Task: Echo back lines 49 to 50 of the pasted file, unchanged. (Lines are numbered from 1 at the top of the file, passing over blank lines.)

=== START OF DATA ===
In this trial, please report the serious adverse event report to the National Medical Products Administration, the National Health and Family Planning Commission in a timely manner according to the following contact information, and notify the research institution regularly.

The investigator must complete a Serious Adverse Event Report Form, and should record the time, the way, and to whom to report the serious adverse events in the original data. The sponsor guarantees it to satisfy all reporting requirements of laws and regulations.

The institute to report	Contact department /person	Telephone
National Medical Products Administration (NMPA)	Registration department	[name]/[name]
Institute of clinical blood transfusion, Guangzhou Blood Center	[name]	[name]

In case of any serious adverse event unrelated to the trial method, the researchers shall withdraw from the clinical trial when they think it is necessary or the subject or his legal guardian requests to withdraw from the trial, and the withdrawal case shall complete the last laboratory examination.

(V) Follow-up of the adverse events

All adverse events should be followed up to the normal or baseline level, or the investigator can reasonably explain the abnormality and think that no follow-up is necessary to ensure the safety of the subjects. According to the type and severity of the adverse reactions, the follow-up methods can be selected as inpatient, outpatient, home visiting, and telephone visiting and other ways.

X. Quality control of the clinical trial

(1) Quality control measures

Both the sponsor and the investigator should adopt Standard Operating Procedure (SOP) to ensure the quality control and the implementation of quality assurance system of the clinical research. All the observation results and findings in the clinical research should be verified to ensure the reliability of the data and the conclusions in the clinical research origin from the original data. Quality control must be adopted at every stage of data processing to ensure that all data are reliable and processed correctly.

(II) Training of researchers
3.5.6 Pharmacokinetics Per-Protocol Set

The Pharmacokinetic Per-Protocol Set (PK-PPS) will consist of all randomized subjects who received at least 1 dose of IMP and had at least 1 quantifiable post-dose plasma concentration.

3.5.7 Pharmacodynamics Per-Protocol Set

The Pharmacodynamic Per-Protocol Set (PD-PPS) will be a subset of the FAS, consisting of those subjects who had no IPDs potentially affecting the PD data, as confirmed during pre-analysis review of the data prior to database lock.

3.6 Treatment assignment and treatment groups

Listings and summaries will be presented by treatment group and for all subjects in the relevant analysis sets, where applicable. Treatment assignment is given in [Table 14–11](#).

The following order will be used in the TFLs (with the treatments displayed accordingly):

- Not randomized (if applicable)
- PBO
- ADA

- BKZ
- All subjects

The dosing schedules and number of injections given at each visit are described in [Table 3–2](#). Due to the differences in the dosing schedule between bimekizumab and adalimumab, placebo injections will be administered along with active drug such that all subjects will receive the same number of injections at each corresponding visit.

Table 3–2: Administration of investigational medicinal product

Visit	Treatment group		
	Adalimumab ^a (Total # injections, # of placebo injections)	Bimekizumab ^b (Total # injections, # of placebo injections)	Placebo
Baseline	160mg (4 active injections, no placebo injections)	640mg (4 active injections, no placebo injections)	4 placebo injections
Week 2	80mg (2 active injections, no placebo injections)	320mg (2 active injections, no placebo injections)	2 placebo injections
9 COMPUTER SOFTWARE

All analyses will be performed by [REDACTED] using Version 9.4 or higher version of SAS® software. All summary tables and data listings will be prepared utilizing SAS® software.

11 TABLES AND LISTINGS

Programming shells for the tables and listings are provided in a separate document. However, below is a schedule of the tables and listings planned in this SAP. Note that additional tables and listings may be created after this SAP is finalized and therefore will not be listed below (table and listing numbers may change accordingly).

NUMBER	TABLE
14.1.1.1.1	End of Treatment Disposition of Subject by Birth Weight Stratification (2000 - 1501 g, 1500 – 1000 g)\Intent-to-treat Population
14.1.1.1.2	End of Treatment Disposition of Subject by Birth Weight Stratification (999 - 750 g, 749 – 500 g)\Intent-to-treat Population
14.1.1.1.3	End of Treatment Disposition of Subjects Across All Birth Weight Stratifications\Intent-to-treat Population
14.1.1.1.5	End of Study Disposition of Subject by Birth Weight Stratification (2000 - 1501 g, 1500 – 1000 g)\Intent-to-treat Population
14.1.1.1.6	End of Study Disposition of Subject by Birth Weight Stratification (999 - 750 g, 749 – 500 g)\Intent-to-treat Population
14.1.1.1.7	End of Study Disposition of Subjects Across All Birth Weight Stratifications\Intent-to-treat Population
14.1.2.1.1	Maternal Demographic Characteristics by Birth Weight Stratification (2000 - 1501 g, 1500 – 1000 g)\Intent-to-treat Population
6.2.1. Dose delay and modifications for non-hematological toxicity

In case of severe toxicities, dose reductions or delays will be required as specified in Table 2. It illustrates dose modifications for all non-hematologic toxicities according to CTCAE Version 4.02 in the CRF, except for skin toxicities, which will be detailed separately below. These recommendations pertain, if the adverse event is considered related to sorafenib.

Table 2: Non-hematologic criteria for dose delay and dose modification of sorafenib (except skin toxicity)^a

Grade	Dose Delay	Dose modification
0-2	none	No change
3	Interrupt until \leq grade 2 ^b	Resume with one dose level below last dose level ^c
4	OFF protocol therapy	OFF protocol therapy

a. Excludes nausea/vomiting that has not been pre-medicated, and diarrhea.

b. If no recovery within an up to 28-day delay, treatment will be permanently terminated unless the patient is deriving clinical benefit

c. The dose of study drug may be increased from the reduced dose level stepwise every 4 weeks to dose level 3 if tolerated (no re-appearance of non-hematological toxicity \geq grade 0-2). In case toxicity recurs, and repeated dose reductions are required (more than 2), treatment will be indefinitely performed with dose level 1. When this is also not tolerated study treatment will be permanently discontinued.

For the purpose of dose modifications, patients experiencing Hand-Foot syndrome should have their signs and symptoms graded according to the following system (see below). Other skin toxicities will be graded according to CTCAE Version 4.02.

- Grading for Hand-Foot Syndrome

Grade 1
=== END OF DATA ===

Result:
4	OFF protocol therapy	OFF protocol therapy

a. Excludes nausea/vomiting that has not been pre-medicated, and diarrhea.